(Andy Synn reviews the new album by the French band Otargos.)
Full disclosure: I’ve been a big fan of this band for a long time now (although, curiously, I don’t think I’d seen them live until this year’s edition of Incineration Festival), and have loyally followed them as they’ve transitioned, slowly but surely, from the more overt blackness of their early years, to the denser, more Death-tinged sound which they now wield.
Yet whilst their new album, Xeno Kaos, most definitely (even defiantly) continues this progression away from the realms of Black Metal, it also simultaneously takes both a step forwards and a step backwards from its predecessor, dropping the thrashier edge found on Apex Terror whilst making more room for a grimly oppressive Industrial undercurrent reminiscent of 2010’s No God, No Satan.
This clanking, industrialised soundscaping is nothing new to the band, obviously, but the way it’s deployed here alongside the steadily more Death Metal-leaning metallicisms that the band have made their stock-in-trade puts me strongly in mind of Norwegian extremists Zyklon (or perhaps their cousins in Myrkskog).
So, if you’re a fan of either of those bands (or simply a long-time Otargos fan curious as to where the band’s more deathly ambitions have taken them) then read on!
The opening one-two punch of “Dominatrix” and “The Ruinous Powers” certainly helps the album hit the ground running (and, erm… punching), with the opening melodies of the former swiftly transitioning into a blast-infused, pneumatic ground-and-pound, before the latter delivers its own particular brand of punishing cybernetic death-groove (echoing some subtly similar material which appeared on Apex Terror).
“Chariots ov the Godz” is several shades darker in mood, as well as notably more melodic, than the opening pair, but certainly doesn’t lack in the humongous riff department (nor should it go unremarked that the song also features a heavy helping of blackened menace as well), whilst the six-and-a-half minute “Dark Mechanicus” simply rolls over the listener in unending waves of dissonant fury and rage, complemented by a plethora of eerily infectious viral hooks.
In contrast, the sub-four-minute “Phase Shifters” is a more direct and stubbornly aggressive piece that, despite a number of repetitive riff and lead motifs, doesn’t really do much to stand out (at least until its ferocious, if somewhat belated, blast-fueled finale).
The razor-toothed title-track certainly sets things right after this little stumble however, unleashing a truly pulverising barrage of bone-crunching drum work and neck-snapping riffs over the course of just over three minutes of sadistic sonic terrorism, leading into the stomping, arena-level Death Metal anthem of “Realm of the Dead” which – although less instantaneously obliterating — steps things up another notch in terms of songwriting, being built around a core of massive, pounding riffs and seething, electrifying hooks (as well as a suitably chilling ambient mid-song interlude).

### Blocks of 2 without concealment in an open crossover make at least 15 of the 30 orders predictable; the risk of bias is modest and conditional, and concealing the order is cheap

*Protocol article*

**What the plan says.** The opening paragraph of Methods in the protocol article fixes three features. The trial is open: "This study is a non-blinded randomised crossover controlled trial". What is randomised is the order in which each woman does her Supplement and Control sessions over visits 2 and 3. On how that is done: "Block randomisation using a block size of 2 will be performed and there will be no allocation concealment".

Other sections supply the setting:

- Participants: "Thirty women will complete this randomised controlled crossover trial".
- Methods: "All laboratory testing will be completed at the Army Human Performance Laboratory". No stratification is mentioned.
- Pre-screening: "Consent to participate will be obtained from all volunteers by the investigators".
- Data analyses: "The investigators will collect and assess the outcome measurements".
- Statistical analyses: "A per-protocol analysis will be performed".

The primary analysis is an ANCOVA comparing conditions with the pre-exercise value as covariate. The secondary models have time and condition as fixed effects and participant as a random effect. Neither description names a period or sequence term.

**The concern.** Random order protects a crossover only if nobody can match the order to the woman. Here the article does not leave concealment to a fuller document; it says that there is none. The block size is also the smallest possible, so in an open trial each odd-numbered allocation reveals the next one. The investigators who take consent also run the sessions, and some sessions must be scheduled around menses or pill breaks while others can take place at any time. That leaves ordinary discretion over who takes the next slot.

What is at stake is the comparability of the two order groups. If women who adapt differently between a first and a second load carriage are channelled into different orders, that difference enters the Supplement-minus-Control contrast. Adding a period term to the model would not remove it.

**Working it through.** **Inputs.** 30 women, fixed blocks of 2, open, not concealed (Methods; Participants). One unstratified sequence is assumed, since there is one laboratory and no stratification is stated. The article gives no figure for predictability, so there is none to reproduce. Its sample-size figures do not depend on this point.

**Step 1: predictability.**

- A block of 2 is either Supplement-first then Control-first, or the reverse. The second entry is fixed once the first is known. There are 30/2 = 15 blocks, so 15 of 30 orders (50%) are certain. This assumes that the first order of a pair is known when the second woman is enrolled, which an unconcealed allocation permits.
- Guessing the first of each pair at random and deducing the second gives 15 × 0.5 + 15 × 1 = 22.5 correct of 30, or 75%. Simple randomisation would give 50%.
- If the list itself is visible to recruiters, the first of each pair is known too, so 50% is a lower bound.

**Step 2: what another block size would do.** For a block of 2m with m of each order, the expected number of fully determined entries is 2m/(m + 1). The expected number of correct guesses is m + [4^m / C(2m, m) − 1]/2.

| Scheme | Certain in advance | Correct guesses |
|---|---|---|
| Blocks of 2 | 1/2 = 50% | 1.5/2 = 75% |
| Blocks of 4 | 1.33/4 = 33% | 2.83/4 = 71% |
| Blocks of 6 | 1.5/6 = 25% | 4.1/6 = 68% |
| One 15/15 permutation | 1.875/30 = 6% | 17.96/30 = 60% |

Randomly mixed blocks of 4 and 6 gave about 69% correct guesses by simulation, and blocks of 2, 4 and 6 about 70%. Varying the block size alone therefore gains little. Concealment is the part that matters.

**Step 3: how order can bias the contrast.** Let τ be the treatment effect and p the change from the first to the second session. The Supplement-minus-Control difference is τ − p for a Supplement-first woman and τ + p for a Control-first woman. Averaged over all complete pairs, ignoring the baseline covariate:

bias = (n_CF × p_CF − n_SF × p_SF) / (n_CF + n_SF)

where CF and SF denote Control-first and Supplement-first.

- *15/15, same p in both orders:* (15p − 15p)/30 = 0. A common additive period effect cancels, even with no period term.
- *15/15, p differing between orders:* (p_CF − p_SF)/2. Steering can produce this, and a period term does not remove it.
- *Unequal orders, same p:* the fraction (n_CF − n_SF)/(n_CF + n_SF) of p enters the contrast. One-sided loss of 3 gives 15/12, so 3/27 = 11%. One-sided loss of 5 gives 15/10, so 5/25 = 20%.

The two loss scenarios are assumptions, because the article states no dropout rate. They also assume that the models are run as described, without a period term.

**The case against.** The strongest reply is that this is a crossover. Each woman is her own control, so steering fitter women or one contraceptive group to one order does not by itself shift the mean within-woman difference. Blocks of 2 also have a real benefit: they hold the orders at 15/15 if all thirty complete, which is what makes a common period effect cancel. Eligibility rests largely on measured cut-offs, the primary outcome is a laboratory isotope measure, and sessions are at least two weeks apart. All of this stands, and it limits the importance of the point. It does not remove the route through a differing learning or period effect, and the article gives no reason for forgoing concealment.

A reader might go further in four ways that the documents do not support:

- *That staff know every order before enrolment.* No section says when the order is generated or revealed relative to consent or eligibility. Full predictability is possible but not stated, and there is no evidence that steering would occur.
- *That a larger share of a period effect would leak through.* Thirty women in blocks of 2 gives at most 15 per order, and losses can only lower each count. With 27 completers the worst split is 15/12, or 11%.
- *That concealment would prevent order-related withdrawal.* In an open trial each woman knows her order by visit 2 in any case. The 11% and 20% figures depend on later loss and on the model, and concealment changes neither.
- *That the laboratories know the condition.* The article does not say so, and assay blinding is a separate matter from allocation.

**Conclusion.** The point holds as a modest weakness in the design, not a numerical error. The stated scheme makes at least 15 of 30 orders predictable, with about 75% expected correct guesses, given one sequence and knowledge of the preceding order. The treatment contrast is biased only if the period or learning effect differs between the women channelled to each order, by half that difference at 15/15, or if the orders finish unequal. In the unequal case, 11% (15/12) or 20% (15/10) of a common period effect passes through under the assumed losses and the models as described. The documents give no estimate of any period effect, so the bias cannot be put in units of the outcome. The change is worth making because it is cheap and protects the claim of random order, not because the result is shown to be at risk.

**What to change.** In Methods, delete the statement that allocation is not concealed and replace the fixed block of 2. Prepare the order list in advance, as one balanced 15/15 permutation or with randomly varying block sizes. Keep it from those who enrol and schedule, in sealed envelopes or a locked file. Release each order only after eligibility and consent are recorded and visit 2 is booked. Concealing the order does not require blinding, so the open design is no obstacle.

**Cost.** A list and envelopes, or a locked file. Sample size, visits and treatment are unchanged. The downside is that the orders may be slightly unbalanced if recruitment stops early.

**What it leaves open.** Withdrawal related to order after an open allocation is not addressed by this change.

The album concludes with the strafing Blackened Death Metal assault of “Human Terminate”, a sub-three-minute smash-and-grab attack of scything riffs and skin-stripping blastbeats that absolutely takes no prisoners and offers no mercy in its pursuit of pure audiotronic Armageddon.
The sheer intensity of this album is, in a word, undeniable. But… and there’s definitely a necessary “but” that needs stating here… it can also be the band’s Achilles heel at the same time.
In fact, if there’s one thing that does hamstring this album a little (ok, maybe hamstring is a little strong… maybe it’s just an occasional limp or gimpy knee), it’s that this more intense focus on the devastating Death Metal side of the band’s sound – at the expense of the thrashier elements which reared their head on Apex Terror — has produced a brace of undeniably powerful, yet occasionally somewhat interchangeable, tracks which occasionally stick a little too closely to the band’s established “blast-and-burn” approach, exchanging individuality for intensity in the process.
Don’t get me wrong, it’s still bursting with nasty Death Metal delights (of a particularly blackened variety in places), but whereas the more varied assault of Apex Terror left you bloodied and scratched all over, the precision-targeted pummelling of Xeno Kaos occasionally induces the sort of bruised numbness that comes from being hit again and again — that little bit too hard and that little bit too often — in the exact same place.
It’s not even necessarily something you might notice in the heat of the moment, but it’s likely that once you’ve had your ears brutalised enough times by the band’s cybernetically-enhanced sonic artillery, you’ll find it’s the songs that buck the trend – songs like “Chariots ov the Godz”, “Dark Mechanicus”, and “Realm of the Dead” — that leave the biggest impression, precisely because of the way in which they deviate from the blasting, bludgeoning norm.
Still, don’t interpret this as me saying that Xeno Kaos is in any way a bad album. In fact if you’re looking for some ravaging, post-apocalyptic Death Metal thrills designed to up your heart rate and initiate an involuntary fight-or-flight response, then this should fit the bill nicely.